Eventually, he stopped at the prison he built and owns. The rarely used parking spot with his name stenciled inside it waited for him. Inside the prison, a pasty and ill-looking warden greeted Dragoș as soon as he entered the reception area.
“Sluger! You so rarely visit us! Is everything all right?” asked the warden nervously.
“I wish to see who is on the docket.”
The warden breathed a sigh of relief. The buttons on his uniform looked as though they would burst at any moment.
“Right this way,” he said.
Dragoș followed the warden into the pit and the pair made their way to the office of records. Another warden, an even sicklier looking one, sat behind the desk with a filthy mug sitting atop a stack of papers. His eyes lit up and he immediately leapt to his feet upon seeing Dragoș enter the room. The first warden took his leave without announcing a word.
“It is good to see you. You rarely visit the pit. How may we assist you?”
“I need some hands to help me with something rather sensitive. Let me see the docket.”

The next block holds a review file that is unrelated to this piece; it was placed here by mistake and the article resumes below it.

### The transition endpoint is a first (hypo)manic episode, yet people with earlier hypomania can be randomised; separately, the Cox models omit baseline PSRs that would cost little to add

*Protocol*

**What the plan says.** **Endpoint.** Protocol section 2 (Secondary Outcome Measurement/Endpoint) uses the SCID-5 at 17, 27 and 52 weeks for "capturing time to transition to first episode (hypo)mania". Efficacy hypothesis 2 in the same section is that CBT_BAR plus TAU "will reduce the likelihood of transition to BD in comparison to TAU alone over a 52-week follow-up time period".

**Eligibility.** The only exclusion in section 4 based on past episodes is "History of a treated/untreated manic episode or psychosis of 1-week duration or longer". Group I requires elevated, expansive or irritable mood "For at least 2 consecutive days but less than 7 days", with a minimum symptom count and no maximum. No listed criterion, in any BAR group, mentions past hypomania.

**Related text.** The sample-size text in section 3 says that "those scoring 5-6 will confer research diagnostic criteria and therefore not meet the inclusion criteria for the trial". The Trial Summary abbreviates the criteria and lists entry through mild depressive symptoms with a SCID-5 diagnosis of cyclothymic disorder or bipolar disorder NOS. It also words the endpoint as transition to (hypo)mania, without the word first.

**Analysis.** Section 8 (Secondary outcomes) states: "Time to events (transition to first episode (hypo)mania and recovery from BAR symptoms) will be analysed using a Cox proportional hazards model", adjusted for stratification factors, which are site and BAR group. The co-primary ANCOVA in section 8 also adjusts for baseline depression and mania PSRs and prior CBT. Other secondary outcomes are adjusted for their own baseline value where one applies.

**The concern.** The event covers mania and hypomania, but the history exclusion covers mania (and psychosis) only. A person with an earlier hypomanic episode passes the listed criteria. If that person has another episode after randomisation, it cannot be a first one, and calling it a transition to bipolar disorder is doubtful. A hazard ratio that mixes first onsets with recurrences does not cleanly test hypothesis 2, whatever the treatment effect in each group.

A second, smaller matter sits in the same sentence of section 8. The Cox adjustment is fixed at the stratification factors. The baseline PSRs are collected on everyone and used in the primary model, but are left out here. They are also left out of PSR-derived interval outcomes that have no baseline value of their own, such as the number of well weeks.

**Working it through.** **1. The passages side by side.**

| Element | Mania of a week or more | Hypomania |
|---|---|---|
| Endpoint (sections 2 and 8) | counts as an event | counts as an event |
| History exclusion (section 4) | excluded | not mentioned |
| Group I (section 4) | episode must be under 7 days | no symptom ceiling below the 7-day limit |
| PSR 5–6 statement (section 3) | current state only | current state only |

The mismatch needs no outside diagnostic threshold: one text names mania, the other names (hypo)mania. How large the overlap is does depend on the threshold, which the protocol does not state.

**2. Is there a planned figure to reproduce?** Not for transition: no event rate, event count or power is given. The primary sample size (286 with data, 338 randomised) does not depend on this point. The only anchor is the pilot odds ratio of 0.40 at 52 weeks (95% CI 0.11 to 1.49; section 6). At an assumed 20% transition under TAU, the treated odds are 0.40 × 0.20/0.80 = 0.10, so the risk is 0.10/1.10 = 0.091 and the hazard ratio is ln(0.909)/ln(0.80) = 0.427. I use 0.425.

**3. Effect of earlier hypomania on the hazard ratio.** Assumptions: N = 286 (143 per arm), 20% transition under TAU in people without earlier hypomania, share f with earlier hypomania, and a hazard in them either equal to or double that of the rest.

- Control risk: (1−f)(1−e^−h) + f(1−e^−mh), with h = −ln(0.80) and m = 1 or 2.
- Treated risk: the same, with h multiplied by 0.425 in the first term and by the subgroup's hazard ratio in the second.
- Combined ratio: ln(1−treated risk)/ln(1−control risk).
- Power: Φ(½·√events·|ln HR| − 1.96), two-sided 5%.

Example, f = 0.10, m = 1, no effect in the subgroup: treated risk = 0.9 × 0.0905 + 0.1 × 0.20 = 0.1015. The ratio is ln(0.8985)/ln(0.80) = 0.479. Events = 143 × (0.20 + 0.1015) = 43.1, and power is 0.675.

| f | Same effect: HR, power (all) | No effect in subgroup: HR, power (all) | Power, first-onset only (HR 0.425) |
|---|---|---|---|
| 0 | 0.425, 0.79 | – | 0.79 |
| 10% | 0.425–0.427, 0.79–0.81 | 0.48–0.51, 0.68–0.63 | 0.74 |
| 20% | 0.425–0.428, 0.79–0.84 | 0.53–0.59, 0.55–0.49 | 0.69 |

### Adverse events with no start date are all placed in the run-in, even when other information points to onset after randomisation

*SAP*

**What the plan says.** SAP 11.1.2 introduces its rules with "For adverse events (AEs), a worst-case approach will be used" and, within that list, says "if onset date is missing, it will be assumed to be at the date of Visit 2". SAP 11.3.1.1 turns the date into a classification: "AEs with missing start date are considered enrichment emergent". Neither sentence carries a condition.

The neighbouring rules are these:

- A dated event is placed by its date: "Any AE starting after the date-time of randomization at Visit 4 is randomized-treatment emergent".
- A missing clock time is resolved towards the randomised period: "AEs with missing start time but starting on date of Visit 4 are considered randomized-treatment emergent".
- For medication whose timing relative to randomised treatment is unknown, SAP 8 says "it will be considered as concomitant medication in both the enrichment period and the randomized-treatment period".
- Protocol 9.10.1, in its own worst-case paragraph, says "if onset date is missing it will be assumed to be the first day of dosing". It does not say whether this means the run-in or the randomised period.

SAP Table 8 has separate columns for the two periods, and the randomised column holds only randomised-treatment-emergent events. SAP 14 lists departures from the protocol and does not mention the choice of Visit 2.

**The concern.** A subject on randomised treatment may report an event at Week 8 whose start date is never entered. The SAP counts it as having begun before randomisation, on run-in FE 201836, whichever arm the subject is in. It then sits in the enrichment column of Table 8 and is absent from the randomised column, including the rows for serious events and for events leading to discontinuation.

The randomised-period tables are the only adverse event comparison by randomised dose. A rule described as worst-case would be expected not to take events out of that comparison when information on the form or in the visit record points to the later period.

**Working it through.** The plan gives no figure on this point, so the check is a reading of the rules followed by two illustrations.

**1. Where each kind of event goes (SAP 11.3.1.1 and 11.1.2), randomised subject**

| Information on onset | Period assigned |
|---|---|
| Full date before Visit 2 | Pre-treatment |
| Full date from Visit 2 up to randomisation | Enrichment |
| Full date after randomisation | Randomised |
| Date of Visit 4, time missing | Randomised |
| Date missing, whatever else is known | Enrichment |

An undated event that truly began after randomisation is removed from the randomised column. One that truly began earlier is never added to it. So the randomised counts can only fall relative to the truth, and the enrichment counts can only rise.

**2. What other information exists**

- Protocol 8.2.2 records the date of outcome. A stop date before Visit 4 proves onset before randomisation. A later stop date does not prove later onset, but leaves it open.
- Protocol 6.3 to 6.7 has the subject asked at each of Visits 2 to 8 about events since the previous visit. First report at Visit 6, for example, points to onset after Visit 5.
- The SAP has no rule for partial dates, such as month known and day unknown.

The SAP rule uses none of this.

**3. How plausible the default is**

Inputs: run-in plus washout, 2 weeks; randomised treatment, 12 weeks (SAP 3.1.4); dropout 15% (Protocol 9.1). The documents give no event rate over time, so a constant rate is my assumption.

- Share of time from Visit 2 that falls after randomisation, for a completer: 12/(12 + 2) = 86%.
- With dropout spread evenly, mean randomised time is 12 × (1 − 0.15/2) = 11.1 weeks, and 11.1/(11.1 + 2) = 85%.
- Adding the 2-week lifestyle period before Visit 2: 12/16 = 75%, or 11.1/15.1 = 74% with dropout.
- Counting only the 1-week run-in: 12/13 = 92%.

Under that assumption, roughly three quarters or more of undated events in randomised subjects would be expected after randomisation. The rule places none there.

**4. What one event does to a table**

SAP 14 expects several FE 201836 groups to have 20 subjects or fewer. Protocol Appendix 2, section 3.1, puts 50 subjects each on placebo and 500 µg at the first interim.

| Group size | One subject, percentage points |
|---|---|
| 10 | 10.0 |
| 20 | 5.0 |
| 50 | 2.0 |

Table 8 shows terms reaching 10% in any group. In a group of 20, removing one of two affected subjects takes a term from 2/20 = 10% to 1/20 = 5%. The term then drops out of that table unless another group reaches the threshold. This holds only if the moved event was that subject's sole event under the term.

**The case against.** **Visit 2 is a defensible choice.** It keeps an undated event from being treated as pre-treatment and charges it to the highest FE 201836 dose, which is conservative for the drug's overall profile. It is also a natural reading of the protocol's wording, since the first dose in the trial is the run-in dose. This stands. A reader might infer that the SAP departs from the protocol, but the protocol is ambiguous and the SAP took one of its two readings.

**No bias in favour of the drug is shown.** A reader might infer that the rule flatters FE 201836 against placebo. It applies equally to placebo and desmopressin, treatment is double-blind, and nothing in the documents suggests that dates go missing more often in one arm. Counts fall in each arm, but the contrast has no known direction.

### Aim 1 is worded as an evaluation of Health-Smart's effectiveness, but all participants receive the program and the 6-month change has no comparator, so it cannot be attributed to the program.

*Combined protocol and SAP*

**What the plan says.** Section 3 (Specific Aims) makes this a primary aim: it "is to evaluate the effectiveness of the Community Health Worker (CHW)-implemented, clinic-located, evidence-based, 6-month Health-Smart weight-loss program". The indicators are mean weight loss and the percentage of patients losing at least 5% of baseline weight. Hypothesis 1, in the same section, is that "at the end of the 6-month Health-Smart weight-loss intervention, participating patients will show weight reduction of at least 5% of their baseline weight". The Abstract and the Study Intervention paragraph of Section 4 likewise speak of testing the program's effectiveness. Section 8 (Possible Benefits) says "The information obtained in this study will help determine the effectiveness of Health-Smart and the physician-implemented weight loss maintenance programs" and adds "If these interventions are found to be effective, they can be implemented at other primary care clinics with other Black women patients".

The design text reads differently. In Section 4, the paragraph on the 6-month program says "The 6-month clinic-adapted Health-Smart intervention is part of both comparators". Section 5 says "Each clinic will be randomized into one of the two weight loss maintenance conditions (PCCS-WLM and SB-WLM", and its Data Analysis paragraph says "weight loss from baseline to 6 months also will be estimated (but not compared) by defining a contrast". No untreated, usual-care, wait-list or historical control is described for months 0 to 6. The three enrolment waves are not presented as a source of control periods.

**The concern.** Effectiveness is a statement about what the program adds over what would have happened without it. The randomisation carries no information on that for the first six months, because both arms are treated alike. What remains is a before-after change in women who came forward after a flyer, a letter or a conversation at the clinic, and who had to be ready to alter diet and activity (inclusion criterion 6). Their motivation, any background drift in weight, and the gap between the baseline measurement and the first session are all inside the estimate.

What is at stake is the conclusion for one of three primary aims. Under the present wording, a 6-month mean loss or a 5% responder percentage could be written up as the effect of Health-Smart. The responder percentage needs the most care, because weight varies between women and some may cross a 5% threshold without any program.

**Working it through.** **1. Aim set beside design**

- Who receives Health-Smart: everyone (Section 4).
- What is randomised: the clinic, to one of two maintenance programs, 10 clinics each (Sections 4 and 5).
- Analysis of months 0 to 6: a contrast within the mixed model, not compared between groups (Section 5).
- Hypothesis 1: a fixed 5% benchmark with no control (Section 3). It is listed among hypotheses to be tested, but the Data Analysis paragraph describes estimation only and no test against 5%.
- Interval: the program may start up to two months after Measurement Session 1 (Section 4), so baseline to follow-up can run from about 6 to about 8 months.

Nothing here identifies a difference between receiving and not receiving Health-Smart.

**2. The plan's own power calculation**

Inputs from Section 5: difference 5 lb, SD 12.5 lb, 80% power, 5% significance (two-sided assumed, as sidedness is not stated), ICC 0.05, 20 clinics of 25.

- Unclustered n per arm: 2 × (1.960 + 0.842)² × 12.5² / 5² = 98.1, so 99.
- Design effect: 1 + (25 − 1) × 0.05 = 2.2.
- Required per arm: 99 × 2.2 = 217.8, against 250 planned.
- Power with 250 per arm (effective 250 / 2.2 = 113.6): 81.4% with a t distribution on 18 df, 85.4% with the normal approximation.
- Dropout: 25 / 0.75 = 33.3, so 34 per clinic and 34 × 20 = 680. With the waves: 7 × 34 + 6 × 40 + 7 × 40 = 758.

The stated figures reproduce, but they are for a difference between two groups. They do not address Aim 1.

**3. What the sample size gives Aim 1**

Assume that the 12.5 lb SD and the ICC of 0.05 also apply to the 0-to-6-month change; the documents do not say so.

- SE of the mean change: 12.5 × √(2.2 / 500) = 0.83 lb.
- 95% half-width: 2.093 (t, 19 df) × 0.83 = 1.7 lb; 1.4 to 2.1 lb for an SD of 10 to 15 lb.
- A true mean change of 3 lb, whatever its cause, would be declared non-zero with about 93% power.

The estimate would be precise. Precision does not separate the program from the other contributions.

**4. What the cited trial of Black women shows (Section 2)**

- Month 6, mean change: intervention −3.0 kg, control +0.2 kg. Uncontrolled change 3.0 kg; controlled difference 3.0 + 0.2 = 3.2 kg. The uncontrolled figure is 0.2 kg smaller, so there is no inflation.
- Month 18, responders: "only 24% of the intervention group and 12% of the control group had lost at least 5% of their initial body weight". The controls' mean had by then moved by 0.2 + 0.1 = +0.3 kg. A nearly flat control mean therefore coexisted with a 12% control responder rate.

“Well, I am afraid no one is scheduled for execution any time soon.”
“Then let me see who you have in solitary confinement.”
“Ah, of course.”
The men walked through a long corridor of steel doors. The prisoners had not begun waking up and being rowdy and the staff of wardens merely lingered in the pit. Each, as he noticed Dragoș, greeted him happily. It was rare that anyone came to visit — friends and family of the prisoners here were either inside as well, or dead, or just didn’t care anymore.
“There are three that have been causing problems. One because he is too strong, one because he rats on all the others, and the last is just too stupid.”
“Perfect,” replied Dragoș. “Have them released into my custody tonight.”
Dragoș and the warden continued walking until not another soul could see or hear them conversing.
“Where will we bring them?”
“The front gate of my mansion.”
“What about the paperwork?”
“Make it look like an escape. They won’t last long outside the walls anyways.”
Dragoș took out a wad of cash and handed it to the warden.
“This will be discrete, as you know.”
“Only we know.”
The warden smiled, and thought of feeding his family better this year, and thought of the new clothes he would buy himself.